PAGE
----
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April 22, 2000

%^$COLUMBUS, Ohio-Ken Johnson, a center on the Ohio State men’s basketball team, has been granted an additional year of eligibility to play men’s basketball at Ohio State by the NCAA, Andy Geiger, Ohio State director of athletics, announced today.%^$

%^$Citing NCAA Rule 14.3.3.2, Ohio State asked for and received the fourth year of collegiate eligibility for Johnson.%^$

%^$The rule states: “A fourth season of intercollegiate competition shall be granted to a student-athlete with a diagnosed learning disability, provided that at the beginning of the fifth academic year following the student-athlete’s initial, full-time collegiate enrollment, the student-athlete has completed at least 75 percent of his or her designated degree program (Adopted: 1/12/99 effective 8/1/99).”%^$

%^$”Ken has met the eligibility requirements of Ohio State University, the Big Ten Conference and the NCAA,” Geiger said. “This is no doubt great news for Ohio State basketball. It is even better news for Ken Johnson.”%^$

%^$Johnson said the opportunity to return to Ohio State and work toward his degree in art was the single most important and positive aspect of the NCAA ruling, received late Friday evening by Ohio State.%^$

%^$”I am totally overwhelmed and excited that I have the opportunity to come back and further my education,” Johnson said. “I will have the opportunity to get bigger and stronger as well.%^$

%^$”I get to play another year,” he said. “I get that much closer to graduation. This is nothing but a positive thing for me. It’s all about graduation. I felt that if I left this year I would not come back to graduate. School is first. I weighed all my options. I saw so many extra benefits to staying at Ohio State.”%^$

%^$Johnson, projected by some as a first round NBA draft choice, could have opted to work out for NBA scouts this spring but decided to bypass those opportunities to await the NCAA ruling.%^$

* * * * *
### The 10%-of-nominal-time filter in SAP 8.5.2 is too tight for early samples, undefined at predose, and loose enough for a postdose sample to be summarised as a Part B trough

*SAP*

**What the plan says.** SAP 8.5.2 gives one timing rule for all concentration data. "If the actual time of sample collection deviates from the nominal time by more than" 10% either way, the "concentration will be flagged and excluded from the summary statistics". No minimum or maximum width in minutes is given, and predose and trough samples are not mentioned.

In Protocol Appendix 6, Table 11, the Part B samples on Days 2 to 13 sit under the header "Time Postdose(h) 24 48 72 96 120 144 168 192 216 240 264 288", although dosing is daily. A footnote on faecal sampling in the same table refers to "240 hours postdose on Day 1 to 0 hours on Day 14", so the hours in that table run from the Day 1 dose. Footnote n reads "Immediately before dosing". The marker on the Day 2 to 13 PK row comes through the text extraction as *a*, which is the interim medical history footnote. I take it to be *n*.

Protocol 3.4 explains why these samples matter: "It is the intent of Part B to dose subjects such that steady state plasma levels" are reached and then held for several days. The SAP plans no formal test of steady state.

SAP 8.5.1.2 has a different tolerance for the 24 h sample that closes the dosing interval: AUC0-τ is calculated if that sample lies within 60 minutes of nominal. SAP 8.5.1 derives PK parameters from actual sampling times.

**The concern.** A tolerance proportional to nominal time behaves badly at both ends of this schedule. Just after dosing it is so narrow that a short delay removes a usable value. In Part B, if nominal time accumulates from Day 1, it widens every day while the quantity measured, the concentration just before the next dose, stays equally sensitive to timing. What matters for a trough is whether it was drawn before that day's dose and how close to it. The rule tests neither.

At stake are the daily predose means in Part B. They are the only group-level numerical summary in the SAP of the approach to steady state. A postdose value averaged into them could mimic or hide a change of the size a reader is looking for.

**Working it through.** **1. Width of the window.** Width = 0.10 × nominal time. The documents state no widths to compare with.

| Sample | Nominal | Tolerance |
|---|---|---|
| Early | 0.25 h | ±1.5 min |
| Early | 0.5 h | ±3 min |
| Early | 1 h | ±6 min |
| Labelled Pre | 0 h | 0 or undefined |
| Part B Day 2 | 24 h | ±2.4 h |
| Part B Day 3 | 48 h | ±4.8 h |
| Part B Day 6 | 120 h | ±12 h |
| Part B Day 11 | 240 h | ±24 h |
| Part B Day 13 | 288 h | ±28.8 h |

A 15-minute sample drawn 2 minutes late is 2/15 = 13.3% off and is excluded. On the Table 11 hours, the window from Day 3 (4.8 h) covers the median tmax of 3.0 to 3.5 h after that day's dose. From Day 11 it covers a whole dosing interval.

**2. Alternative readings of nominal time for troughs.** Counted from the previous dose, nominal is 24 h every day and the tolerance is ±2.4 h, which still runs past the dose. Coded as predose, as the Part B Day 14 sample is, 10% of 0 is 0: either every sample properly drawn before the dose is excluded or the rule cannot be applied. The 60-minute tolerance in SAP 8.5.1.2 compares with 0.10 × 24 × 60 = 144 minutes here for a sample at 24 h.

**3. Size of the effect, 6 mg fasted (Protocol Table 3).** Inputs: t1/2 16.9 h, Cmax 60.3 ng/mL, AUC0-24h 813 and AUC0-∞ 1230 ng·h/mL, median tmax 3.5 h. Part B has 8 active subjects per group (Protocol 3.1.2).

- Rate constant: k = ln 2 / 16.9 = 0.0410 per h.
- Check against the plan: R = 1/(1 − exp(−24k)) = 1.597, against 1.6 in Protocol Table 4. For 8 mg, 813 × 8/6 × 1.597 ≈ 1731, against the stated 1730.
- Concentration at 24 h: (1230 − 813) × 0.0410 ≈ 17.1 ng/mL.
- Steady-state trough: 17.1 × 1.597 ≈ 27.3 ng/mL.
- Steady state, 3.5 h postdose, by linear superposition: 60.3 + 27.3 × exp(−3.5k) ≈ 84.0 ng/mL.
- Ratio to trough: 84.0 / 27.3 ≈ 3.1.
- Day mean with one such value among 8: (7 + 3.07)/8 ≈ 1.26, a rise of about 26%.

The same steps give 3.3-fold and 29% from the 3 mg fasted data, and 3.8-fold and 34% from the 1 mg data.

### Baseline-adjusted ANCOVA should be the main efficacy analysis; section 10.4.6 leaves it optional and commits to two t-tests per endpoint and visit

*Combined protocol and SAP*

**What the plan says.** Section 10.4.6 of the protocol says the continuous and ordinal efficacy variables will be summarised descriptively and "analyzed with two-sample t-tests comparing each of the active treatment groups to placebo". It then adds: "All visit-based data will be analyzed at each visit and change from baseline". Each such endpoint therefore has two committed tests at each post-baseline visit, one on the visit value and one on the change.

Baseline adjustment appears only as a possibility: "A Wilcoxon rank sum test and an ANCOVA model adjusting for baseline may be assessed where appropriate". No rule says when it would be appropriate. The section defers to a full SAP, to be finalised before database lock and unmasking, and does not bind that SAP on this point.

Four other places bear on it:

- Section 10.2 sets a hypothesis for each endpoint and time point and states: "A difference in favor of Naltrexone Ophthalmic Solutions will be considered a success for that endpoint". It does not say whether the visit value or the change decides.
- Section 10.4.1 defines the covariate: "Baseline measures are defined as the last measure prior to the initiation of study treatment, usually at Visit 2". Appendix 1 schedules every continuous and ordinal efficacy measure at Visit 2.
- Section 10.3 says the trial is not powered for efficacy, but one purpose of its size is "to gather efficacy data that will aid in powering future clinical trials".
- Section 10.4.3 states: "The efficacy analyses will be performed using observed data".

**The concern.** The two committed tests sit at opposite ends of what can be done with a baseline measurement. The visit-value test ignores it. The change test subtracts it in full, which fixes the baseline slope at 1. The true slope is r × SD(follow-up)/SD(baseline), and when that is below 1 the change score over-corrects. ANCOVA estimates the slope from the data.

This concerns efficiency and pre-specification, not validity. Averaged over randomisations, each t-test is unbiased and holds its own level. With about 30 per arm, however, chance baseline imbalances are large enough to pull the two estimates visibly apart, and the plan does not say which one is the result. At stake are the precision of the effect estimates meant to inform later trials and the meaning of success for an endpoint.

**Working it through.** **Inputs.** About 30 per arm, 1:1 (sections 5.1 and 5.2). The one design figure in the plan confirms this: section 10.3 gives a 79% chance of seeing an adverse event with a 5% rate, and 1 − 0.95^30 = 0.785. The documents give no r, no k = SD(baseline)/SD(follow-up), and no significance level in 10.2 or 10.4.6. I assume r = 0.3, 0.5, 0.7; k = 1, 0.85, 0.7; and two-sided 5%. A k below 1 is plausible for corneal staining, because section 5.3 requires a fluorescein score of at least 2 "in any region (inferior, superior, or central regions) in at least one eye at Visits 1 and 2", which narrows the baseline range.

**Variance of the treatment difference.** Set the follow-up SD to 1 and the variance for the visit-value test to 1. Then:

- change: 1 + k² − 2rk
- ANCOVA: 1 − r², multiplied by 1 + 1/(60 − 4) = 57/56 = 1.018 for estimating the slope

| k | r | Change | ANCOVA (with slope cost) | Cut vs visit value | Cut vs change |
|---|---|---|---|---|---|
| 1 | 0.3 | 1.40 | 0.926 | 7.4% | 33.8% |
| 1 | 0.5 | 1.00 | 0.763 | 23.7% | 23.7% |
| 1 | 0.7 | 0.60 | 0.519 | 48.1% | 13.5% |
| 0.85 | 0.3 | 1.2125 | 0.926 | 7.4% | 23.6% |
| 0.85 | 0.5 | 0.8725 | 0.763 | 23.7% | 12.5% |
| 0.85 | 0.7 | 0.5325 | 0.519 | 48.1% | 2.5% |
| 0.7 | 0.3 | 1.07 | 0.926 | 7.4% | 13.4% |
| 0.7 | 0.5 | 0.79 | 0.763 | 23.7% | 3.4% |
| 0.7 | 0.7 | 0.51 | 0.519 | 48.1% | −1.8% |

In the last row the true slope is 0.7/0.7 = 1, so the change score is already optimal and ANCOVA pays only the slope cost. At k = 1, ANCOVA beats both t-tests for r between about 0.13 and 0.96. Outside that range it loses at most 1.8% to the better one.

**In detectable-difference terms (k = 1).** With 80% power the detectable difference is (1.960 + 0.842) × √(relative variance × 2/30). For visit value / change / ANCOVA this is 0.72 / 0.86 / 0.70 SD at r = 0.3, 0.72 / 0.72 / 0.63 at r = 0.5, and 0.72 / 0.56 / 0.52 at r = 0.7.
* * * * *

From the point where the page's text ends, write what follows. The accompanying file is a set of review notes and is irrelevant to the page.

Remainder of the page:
%^$Jim O’Brien, Ohio State men’s basketball coach, credited Johnson for wanting to work toward his degree and forgo professional opportunities.%^$

%^$”Needless to say we are ecstatic about this news,” O’Brien said. “It does my heart good to hear him say how much he wants to come back. This is a home run for Ken for a variety of reasons.”%^$

%^$Johnson has played for three seasons on the men’s basketball team after sitting out his first year in Columbus because he did not qualify academically to participate as a freshman.%^$

%^$He led the nation in blocked shots last season with 161, an average of 5.37 blocks per game. That average ranks fifth all-time in NCAA history for a single season. His season total was both an Ohio State and Big Ten record for rejections in a season. His efforts on the court earned him the 2000 Big Ten’s Defensive Player of the Year Award and a spot on the all-Big Ten Second Team.%^$

%^$Johnson has 319 career blocks in three seasons at Ohio State. He is second all-time at OSU, nine behind Herb Williams (1978-81), who completed his four-year career with 328. Johnson ranks No. 5 all time in Big Ten history.